Czech Republic: Access of third parties to the administrative file under recent case law
→ Jitka Linhartová
The Supreme Administrative Court and Regional Court in Brno released two decisions that are inconsistent with existing practice. The courts held that under certain circumstances third parties may have some rights that according to the Administrative Order belong to the parties only, including access to the administrative file.
Current practice of the Czech Competition Authority
According to Section 38 paragraph 1 of the Czech Administrative Code, parties to proceedings and their representatives have the right to access the administrative file, even after the decision has been issued.
Third parties are allowed to access the file only if they have proven a legal interest or other serious reason. At the same time, any right of the parties to the proceedings, other persons involved or public interest must not be infringed (see Section 38 paragraph 2 of the Administrative Code).
In its earlier practice, the Czech Competition Authority (CCA) did not allow anyone besides the parties to the proceedings to access the administrative file. With its argumentation based on the two above paragraphs, the CCA always turned down any application of the third party asking for access to the administrative file due to lack of serious reason, legal interest or public interest (legitimate interest). The CCA never considered any third-party interests to be legitimate; therefore, it never enabled any third party access to the file. This approach was subsequently confirmed several times by the administrative courts.
With respect to the recently issued judgments relating to the CCA’s procedure, however, the CCA must reconsider its current approach.
New case law
The first to break the CCA’s practice was the Supreme Administrative Court (the SAC) with its judgment 9 Afs 29/2012 – 53, dated 28 March 2013. In this judgment the SAC stated “should a legitimate interest or another serious reason of a third party to gain access to the administrative file be sufficiently proven, the administrative authority shall only assess whether the access might infringe any right of the parties to the administrative proceedings or any other affected parties or public interest.”
This means that a third party is entitled to claim access to the administrative file, as it is based on the general duty of the administrative authority to allow the parties to exercise their rights (see Section 4 paragraph 2 of the Czech Administrative Code). This was approved by the Regional Court in Brno by its judgment 29 Af 92/2012-161, dated 25 June 2013. However, once the third party claims its right of access to the administrative file, it must also prove it has a legitimate interest. The third party bears a burden of proof. The CCA is only entitled to consider whether the legitimate interest of the third party is given and proved.
What should be done in order to prove such a legitimate interest? The Supreme Administrative Court expressly declared in its ruling that one of the general elements of legitimate interest is the active approach of the applicant to access to the administrative file. The active approach shall be understood as conduct initiating appropriate proceedings before the CCA, i.e., filing the complaint to initiate proceedings or revision of the precedent proceedings or submitting objections to the notified transaction. Such an activity by a third party demonstrates its concern about distortion of competition.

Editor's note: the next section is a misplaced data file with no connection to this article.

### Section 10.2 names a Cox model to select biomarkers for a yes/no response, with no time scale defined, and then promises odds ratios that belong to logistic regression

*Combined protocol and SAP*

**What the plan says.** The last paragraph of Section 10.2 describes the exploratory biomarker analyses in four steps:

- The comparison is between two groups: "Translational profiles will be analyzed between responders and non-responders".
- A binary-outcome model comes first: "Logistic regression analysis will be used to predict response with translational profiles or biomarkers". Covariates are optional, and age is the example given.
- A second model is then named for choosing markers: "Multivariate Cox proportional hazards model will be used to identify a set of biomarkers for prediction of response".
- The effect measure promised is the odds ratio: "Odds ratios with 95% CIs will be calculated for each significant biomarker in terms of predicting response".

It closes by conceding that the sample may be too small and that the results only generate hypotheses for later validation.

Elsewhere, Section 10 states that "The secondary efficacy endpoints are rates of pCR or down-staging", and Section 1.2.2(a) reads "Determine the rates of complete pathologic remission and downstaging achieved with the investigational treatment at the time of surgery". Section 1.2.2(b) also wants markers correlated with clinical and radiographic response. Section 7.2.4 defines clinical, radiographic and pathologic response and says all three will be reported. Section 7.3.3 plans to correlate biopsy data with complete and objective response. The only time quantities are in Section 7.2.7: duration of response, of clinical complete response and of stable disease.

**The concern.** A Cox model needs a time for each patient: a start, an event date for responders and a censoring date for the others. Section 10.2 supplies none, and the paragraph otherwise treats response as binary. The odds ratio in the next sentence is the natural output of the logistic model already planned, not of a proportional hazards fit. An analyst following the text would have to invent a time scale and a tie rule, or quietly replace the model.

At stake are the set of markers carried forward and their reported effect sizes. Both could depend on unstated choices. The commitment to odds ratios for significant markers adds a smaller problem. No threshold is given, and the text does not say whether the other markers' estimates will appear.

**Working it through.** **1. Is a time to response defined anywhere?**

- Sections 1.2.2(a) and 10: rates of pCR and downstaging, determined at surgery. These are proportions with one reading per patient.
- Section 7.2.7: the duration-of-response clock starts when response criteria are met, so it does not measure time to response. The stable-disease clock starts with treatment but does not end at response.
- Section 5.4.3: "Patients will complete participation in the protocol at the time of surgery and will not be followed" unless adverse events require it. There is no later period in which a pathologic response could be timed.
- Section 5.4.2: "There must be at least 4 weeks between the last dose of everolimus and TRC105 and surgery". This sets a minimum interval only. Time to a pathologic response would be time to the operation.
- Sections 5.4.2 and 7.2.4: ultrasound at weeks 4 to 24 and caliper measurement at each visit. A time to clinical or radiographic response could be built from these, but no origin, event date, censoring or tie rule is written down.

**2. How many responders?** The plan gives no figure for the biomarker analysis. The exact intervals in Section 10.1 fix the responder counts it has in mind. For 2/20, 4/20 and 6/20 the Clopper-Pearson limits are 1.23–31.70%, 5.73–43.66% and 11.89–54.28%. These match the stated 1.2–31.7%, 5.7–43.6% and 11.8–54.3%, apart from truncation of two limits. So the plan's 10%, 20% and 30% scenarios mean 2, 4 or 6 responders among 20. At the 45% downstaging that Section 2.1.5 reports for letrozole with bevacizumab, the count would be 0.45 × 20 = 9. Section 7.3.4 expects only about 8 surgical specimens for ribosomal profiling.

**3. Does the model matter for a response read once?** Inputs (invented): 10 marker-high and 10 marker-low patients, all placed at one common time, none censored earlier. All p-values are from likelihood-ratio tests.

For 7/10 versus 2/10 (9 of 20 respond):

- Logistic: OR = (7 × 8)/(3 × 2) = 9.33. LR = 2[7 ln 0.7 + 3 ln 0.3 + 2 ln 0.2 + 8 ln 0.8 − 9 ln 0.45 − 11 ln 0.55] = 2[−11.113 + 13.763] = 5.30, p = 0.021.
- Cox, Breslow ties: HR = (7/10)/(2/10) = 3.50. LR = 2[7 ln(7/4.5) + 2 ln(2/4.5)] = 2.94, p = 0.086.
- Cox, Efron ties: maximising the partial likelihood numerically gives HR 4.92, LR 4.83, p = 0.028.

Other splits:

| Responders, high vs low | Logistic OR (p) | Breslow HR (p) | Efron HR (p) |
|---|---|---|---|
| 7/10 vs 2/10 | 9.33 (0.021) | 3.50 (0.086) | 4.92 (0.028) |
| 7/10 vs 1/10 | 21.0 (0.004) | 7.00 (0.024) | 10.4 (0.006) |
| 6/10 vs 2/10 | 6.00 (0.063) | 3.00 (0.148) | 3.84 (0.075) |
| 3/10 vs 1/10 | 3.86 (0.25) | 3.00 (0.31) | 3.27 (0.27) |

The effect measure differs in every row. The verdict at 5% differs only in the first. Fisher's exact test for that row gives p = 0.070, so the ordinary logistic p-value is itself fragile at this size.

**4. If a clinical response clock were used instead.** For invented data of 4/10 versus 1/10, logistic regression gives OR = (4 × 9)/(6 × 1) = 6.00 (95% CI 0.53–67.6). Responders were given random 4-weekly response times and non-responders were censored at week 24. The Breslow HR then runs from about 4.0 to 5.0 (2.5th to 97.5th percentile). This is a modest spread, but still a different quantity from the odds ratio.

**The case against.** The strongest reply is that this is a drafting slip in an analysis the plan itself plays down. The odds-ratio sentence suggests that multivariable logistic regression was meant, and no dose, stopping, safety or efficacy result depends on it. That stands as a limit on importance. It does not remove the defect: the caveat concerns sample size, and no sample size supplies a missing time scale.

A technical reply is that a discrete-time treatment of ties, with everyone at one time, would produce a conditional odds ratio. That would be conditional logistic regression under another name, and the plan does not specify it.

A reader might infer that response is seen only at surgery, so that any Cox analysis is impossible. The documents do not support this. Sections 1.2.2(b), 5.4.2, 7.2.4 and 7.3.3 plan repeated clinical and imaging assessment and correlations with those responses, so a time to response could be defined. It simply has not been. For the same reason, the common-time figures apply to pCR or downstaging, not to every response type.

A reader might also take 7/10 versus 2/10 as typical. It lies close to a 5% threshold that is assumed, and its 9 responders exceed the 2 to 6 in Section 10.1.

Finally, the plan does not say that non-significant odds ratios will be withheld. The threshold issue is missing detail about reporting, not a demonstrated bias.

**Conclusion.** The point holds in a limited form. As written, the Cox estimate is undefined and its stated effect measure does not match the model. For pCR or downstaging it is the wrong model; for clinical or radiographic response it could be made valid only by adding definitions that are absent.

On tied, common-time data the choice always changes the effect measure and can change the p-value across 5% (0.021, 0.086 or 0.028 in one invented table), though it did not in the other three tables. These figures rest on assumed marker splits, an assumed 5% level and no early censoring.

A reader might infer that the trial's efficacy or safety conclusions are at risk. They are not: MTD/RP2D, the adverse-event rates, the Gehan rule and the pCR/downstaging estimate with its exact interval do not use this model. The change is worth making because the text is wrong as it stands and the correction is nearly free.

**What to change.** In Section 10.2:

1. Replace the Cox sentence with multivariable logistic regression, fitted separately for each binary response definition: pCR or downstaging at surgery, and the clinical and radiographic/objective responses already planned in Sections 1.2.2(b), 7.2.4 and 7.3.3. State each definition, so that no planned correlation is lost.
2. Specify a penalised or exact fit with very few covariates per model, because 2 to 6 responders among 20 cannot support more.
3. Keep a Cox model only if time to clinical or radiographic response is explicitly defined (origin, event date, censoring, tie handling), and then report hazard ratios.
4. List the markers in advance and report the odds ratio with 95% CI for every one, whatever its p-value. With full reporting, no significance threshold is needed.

The importance of being or not being granted access to the file is increased if the evidence on which a claim for compensation could be based cannot be obtained by any other means. The Court of Justice of the European Union also dealt with this issue in case C-536/11, dated 6 June 2013.
Even if the third party proves its legitimate interest and the CCA approves that any right of the parties to the proceedings or other affected parties (e.g., targeted company in concentration proceedings) cannot be infringed by the access of the third party, the CCA is obliged to grant the third party access to the administrative file. All conditions set by Section 38 paragraph 6 of the Administrative Code must be strictly followed if the administrative file is accessible to the third party. This means that all confidential information, such as business secrets, must not be revealed to the third party. Any party having access to the file can only view the documents without any business secrets or non-confidential versions of the documents that originally contained business secrets. For this reason it is necessary to provide the CCA with a non-confidential version of the filing and its annexes from which all business secrets as well as all otherwise sensitive information shall be properly removed.
This new obligation raises many questions. It definitely creates a lot of work for the CCA, since they will have to (i) assess the legitimate interest of every third party claiming its existence and (ii) ask parties to the proceedings and every person submitting any documents to the CCA for non-confidential versions. Since the CCA will be responsible for any leak of information, the officials will be very cautious. They might allow access to the file, but with as little information as possible. The whole process, however, would cost the CCA time which they could otherwise spend investigating competition cases. It needs to be borne in mind that once there are no competition decisions, there are no third-party claims at all.